WASHINGTON -- Sen. Scott Brown (R-Mass.) is touting President Barack Obama's call for legislation banning insider trading by members of Congress as a personal victory, having authored the Senate bill to stop such unscrupulous activity. But Brown is studiously ignoring a similar ethics reform Obama pushed during Tuesday's State of the Union speech -- perhaps because Brown himself has run afoul of it.
"Send me a bill that bans insider trading by members of Congress; I will sign it tomorrow," Obama pledged in his speech, an opening that Brown then used to press the president on his bill.
"My insider trading bill is on [Senate Majority Leader Harry Reid’s] desk right now. Tell him to get it out," Brown told Obama during a post-speech handshake, according to the Boston Globe. Obama appeared to agree: "I'm going to tell him. I’m going to tell him to get it done."
After the State of the Union, Senate Majority Leader Harry Reid told reporters that he would send the STOCK Act to the Senate floor this year. "Well, I think people should have enough sense not to do it [insider trading] without legislation, but I will support legislation," he said.
Brown's proposed bill would limit stock trading by members of Congress to prevent abuses in which lawmakers profit from their own legislative favors or access to nonpublic economic information.
But during the State of the Union, Obama also called to "limit any elected official from owning stocks in industries they impact." And this kind of ownership would still be legal under the STOCK Act. Brown's bill focuses narrowly on information gained by members of Congress during hearings and meetings, but does not prevent them from holding long-term investments in companies that may benefit from their legislative actions. So long as lawmakers don't sell their holdings while in office, however, they're in the clear.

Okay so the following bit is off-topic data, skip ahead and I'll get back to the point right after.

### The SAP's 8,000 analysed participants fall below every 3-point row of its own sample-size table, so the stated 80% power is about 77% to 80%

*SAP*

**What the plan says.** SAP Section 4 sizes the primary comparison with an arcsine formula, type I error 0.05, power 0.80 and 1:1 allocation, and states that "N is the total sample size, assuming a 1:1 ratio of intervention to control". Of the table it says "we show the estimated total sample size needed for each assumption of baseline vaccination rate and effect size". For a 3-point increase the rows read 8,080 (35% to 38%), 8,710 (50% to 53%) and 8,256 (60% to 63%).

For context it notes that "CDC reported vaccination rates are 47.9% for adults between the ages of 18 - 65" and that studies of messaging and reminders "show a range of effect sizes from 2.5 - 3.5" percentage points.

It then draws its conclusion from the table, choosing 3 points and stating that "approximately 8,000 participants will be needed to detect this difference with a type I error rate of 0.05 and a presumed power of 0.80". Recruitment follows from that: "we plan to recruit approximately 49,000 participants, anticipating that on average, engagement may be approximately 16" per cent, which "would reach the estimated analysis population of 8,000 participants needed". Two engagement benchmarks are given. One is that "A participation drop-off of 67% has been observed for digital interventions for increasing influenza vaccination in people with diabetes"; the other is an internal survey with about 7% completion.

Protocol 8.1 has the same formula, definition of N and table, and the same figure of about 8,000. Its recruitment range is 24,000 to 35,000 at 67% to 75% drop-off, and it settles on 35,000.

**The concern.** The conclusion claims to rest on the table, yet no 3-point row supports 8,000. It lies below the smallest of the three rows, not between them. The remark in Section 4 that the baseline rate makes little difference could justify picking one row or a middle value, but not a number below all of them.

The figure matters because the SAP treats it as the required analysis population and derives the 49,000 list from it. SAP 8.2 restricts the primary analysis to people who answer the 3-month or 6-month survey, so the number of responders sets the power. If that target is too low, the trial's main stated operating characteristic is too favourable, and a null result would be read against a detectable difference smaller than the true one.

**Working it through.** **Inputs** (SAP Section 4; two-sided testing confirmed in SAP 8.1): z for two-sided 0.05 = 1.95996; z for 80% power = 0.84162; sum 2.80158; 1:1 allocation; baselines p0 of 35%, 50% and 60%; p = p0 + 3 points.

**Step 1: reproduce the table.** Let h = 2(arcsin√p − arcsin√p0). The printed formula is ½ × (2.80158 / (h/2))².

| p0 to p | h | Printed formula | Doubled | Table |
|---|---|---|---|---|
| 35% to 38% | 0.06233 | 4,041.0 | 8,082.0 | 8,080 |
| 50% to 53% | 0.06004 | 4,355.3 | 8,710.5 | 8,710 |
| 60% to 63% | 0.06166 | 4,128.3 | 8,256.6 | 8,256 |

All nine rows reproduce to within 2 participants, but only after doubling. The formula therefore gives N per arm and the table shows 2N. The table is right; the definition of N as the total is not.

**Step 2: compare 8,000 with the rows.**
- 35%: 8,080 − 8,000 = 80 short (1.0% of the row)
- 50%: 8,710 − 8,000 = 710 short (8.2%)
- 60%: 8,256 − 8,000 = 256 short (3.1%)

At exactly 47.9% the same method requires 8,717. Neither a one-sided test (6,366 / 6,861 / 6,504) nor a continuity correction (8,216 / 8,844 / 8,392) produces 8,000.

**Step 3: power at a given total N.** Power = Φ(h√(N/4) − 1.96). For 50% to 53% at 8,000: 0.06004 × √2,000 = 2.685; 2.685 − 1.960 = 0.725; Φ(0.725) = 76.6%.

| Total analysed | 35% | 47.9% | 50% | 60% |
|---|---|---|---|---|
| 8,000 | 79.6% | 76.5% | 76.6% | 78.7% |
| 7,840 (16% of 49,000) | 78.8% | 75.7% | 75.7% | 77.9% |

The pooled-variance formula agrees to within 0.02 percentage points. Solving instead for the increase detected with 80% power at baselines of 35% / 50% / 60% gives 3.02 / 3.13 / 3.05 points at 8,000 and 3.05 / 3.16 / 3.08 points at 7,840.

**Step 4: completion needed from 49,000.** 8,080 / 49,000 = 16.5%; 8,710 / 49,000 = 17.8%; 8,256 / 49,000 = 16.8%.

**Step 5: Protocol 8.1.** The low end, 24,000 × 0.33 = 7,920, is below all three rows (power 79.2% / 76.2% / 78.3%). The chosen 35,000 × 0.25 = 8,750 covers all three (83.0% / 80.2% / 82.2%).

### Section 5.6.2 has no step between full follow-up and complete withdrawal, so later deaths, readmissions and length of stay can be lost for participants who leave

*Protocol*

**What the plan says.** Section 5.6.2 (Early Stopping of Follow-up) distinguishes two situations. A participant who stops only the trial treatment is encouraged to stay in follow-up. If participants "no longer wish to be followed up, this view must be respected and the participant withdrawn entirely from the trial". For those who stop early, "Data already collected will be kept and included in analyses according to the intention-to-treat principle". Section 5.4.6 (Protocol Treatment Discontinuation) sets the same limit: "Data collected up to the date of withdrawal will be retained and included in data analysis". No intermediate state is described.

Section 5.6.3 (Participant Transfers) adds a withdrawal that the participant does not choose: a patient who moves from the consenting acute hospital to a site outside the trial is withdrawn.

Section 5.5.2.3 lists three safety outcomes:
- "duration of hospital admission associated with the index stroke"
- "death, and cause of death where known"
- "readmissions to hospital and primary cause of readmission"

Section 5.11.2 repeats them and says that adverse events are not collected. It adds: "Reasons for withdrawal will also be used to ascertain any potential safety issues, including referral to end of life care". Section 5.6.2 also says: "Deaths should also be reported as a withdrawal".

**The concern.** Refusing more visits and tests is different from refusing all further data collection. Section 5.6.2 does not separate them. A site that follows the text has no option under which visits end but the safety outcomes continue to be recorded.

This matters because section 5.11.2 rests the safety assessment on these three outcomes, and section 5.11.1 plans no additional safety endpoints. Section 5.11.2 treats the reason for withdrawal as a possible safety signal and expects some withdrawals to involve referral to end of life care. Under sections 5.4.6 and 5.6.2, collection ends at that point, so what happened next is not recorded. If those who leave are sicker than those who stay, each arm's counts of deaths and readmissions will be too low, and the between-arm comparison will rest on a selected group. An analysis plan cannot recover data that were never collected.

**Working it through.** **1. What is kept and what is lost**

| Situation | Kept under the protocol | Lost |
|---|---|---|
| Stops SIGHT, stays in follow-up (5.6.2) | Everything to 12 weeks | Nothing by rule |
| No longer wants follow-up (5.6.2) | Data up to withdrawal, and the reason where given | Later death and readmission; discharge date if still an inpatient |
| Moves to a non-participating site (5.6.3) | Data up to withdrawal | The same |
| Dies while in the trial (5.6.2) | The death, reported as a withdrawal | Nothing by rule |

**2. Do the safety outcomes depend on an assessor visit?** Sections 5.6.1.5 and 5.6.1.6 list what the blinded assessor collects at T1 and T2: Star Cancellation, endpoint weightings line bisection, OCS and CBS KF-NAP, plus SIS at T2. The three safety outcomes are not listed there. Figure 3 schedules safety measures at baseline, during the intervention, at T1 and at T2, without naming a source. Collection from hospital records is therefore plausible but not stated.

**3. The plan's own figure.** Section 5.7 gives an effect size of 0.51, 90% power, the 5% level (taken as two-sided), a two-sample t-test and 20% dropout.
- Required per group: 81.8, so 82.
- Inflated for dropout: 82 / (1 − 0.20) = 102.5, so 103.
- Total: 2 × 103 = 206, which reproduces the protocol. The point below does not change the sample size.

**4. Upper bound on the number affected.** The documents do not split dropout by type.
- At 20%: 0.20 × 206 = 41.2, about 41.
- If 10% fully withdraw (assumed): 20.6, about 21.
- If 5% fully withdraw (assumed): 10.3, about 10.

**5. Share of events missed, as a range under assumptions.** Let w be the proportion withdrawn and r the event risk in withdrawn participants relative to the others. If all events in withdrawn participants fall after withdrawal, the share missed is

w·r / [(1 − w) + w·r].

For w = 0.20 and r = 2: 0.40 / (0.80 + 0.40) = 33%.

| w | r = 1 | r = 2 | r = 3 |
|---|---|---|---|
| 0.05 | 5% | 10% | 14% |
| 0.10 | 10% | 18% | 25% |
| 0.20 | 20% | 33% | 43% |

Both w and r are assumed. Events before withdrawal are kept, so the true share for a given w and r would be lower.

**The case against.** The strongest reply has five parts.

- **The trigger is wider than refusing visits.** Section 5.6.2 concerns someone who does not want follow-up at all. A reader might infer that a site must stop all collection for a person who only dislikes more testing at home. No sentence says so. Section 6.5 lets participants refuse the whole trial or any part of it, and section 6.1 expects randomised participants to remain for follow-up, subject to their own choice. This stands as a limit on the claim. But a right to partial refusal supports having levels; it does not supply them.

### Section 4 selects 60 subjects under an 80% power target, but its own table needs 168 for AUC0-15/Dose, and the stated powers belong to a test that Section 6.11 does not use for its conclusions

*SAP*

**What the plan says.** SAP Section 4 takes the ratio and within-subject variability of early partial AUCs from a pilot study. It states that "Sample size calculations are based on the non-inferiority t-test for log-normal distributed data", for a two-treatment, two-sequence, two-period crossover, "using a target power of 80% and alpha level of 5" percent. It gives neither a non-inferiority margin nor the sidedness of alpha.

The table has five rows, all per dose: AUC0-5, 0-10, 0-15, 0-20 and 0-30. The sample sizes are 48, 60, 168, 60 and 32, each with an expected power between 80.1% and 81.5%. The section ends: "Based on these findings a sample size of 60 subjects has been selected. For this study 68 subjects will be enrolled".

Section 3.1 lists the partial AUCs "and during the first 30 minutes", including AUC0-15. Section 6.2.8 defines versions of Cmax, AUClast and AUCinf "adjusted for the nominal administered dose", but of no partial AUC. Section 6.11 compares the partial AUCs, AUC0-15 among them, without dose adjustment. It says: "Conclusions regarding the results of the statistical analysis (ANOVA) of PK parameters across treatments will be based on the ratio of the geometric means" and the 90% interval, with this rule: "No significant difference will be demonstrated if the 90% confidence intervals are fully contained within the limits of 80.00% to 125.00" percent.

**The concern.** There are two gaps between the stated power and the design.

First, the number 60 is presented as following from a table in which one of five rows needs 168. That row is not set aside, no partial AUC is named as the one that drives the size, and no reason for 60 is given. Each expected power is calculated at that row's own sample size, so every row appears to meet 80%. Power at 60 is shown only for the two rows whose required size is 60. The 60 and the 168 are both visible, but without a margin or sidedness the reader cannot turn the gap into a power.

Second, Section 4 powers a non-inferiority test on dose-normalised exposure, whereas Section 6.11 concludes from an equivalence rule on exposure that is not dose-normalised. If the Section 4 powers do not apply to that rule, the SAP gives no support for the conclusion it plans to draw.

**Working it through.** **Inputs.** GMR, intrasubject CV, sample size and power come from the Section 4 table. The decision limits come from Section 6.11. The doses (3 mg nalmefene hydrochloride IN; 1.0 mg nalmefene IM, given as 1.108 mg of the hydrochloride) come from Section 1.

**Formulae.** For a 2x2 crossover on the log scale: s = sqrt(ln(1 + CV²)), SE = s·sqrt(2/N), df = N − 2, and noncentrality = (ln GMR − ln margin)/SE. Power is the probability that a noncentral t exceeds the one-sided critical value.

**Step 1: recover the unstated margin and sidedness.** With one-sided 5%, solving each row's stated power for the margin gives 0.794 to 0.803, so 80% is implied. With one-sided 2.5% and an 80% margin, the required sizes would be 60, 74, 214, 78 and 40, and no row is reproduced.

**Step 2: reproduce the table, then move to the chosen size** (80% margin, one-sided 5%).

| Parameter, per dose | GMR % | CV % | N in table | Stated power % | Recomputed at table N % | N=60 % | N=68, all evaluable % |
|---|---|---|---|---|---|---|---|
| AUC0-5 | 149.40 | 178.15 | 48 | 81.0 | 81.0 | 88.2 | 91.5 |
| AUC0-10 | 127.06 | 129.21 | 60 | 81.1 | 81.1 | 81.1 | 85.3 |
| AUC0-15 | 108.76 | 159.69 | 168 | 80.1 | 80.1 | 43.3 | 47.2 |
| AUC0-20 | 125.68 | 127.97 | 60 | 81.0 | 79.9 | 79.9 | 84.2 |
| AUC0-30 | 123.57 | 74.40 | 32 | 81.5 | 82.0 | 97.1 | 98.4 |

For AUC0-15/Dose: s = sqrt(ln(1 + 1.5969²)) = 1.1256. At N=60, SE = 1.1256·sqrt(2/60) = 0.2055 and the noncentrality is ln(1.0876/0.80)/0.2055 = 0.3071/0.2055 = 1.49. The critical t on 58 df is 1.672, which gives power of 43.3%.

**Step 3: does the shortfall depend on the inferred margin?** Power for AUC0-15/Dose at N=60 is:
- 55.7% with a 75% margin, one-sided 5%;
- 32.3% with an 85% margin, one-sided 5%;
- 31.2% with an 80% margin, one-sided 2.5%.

Brown himself performed major legislative favors for big banks during the final round of debate over 2010's Wall Street reform bill. According to Brown's latest personal financial disclosure form, the Massachusetts Republican owns up to $50,000 of Bank of America stock. As the financial overhaul approached passage, Brown was the deciding vote determining whether the bill would clear a filibuster in the Senate. He used that position to leverage several changes to the bill that helped large financial institutions, carving out an exemption to the Volcker Rule that allows big banks to continue placing risky bets in the securities markets with taxpayer money, provided they do so through private equity firms and hedge funds. Brown also saved Bank of America and others billions of dollars in up-front costs by axing a plan that would have required them to pay into an emergency fund to cover the costs of big bank failures.
Sen. Brown's office did not respond to requests for comment from The Huffington Post.
Faced with a Democratic challenge for his seat from consumer advocate Elizabeth Warren, Brown has repeatedly attempted to cast himself as a financial reformer. During Tuesday night's speech, he literally stood up for consumer protection as the sole Republican to rise and applaud Obama's mention of Richard Cordray, the new director of the Consumer Financial Protection Bureau. The CFPB was the brainchild of Warren, who set up the nascent agency before running for Senate.
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